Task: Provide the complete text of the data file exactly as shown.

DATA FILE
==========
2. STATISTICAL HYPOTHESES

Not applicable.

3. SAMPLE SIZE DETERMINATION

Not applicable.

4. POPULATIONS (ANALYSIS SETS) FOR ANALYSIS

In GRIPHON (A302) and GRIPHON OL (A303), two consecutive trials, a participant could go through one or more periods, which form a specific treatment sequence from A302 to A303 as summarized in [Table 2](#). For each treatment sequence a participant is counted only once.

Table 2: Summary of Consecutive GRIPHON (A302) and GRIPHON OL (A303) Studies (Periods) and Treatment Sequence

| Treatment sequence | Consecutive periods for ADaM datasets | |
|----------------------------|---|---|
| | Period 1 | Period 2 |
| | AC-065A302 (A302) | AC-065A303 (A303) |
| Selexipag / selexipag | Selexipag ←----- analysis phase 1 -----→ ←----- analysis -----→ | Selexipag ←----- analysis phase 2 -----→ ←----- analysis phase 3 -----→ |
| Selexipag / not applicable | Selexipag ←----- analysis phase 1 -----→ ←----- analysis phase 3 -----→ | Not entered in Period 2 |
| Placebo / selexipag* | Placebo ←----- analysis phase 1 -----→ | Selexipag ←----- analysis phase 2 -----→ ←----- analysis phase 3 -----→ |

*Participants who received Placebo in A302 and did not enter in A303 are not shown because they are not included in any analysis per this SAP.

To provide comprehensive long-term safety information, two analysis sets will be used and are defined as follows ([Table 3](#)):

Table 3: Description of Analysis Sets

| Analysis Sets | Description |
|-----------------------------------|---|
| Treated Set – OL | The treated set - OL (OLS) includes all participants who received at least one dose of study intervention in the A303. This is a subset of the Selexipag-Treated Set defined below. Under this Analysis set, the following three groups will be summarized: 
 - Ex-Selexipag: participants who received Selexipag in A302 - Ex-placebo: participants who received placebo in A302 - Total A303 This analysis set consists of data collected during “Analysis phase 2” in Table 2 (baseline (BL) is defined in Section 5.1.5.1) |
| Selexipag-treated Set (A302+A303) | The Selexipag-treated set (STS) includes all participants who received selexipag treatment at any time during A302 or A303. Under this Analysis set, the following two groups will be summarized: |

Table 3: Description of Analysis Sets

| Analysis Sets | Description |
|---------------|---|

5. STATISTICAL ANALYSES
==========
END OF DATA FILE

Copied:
2. STATISTICAL HYPOTHESES

Not applicable.

3. SAMPLE SIZE DETERMINATION

Not applicable.

4. POPULATIONS (ANALYSIS SETS) FOR ANALYSIS

In GRIPHON (A302) and GRIPHON OL (A303), two consecutive trials, a participant could go through one or more periods, which form a specific treatment sequence from A302 to A303 as summarized in [Table 2](#). For each treatment sequence a participant is counted only once.

Table 2: Summary of Consecutive GRIPHON (A302) and GRIPHON OL (A303) Studies (Periods) and Treatment Sequence

| Treatment sequence | Consecutive periods for ADaM datasets | |
|----------------------------|---|---|
| | Period 1 | Period 2 |
| | AC-065A302 (A302) | AC-065A303 (A303) |
| Selexipag / selexipag | Selexipag ←----- analysis phase 1 -----→ ←----- analysis -----→ | Selexipag ←----- analysis phase 2 -----→ ←----- analysis phase 3 -----→ |
| Selexipag / not applicable | Selexipag ←----- analysis phase 1 -----→ ←----- analysis phase 3 -----→ | Not entered in Period 2 |
| Placebo / selexipag* | Placebo ←----- analysis phase 1 -----→ | Selexipag ←----- analysis phase 2 -----→ ←----- analysis phase 3 -----→ |

*Participants who received Placebo in A302 and did not enter in A303 are not shown because they are not included in any analysis per this SAP.

To provide comprehensive long-term safety information, two analysis sets will be used and are defined as follows ([Table 3](#)):

Table 3: Description of Analysis Sets

| Analysis Sets | Description |
|-----------------------------------|---|
| Treated Set – OL | The treated set - OL (OLS) includes all participants who received at least one dose of study intervention in the A303. This is a subset of the Selexipag-Treated Set defined below. Under this Analysis set, the following three groups will be summarized: 
 - Ex-Selexipag: participants who received Selexipag in A302 - Ex-placebo: participants who received placebo in A302 - Total A303 This analysis set consists of data collected during “Analysis phase 2” in Table 2 (baseline (BL) is defined in Section 5.1.5.1) |
| Selexipag-treated Set (A302+A303) | The Selexipag-treated set (STS) includes all participants who received selexipag treatment at any time during A302 or A303. Under this Analysis set, the following two groups will be summarized: |

Table 3: Description of Analysis Sets

| Analysis Sets | Description |
|---------------|---|

5. STATISTICAL ANALYSES